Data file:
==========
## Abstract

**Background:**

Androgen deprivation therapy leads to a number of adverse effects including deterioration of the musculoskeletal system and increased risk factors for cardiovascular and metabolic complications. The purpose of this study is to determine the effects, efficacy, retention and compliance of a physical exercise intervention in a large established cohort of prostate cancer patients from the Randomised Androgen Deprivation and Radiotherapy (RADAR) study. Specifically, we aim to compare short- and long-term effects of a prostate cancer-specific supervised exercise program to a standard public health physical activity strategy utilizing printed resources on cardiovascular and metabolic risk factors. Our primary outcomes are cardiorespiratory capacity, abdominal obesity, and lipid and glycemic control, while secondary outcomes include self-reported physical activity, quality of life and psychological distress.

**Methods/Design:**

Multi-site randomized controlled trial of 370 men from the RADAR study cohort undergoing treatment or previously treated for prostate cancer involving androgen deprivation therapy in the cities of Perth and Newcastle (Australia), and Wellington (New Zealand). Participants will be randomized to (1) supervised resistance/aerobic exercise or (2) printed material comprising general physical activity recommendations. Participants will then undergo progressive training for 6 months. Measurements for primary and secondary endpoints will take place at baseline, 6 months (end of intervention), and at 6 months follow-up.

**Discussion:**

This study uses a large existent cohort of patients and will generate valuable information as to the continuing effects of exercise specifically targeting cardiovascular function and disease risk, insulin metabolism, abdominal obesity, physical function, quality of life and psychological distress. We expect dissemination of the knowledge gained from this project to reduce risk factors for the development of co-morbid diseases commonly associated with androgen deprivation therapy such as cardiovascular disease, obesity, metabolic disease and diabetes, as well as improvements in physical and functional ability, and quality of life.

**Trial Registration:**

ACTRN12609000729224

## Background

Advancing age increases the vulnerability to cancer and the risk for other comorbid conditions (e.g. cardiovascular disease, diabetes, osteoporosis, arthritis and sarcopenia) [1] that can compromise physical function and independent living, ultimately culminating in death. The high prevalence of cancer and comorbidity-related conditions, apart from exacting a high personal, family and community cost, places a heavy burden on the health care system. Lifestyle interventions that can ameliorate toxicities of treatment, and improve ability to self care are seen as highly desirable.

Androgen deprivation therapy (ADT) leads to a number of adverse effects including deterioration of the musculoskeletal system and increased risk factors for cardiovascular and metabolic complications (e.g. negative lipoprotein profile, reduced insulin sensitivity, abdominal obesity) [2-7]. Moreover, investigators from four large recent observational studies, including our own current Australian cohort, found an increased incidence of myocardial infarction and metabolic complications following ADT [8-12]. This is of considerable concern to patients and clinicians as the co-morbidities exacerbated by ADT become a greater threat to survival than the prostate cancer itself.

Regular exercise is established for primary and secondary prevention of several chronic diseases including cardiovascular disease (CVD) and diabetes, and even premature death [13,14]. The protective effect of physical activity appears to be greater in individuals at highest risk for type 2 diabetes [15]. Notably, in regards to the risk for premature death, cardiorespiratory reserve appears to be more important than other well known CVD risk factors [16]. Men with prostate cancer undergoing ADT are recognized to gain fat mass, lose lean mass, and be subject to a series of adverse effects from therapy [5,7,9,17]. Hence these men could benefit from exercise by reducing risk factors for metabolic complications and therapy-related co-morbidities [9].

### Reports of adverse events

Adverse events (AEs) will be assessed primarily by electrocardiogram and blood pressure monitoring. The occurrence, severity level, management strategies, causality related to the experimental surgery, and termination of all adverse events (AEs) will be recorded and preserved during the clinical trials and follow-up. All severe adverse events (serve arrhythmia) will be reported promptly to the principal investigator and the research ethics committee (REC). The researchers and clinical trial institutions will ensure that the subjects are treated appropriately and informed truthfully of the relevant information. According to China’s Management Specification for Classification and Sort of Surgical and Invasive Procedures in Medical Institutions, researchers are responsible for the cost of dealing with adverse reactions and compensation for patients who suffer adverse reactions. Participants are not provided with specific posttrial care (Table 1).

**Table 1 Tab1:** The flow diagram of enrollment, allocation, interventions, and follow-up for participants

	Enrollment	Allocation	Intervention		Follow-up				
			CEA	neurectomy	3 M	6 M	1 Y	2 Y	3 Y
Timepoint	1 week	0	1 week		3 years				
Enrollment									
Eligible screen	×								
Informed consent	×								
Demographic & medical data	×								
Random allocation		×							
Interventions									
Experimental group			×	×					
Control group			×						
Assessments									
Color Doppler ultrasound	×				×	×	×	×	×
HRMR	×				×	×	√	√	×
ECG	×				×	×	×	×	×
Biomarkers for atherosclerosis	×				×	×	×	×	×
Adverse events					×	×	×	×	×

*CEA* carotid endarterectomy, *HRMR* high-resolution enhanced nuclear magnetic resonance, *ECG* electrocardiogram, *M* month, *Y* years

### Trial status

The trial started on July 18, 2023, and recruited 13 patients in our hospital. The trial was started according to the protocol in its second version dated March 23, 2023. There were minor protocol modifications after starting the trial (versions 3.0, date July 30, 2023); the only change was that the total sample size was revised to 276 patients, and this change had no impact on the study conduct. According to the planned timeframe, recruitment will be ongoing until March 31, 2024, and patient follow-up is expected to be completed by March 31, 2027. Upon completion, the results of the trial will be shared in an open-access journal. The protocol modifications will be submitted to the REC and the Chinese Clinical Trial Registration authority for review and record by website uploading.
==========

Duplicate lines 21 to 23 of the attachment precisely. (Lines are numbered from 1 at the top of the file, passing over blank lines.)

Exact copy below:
Eligible screen	×								
Informed consent	×								
Demographic & medical data	×								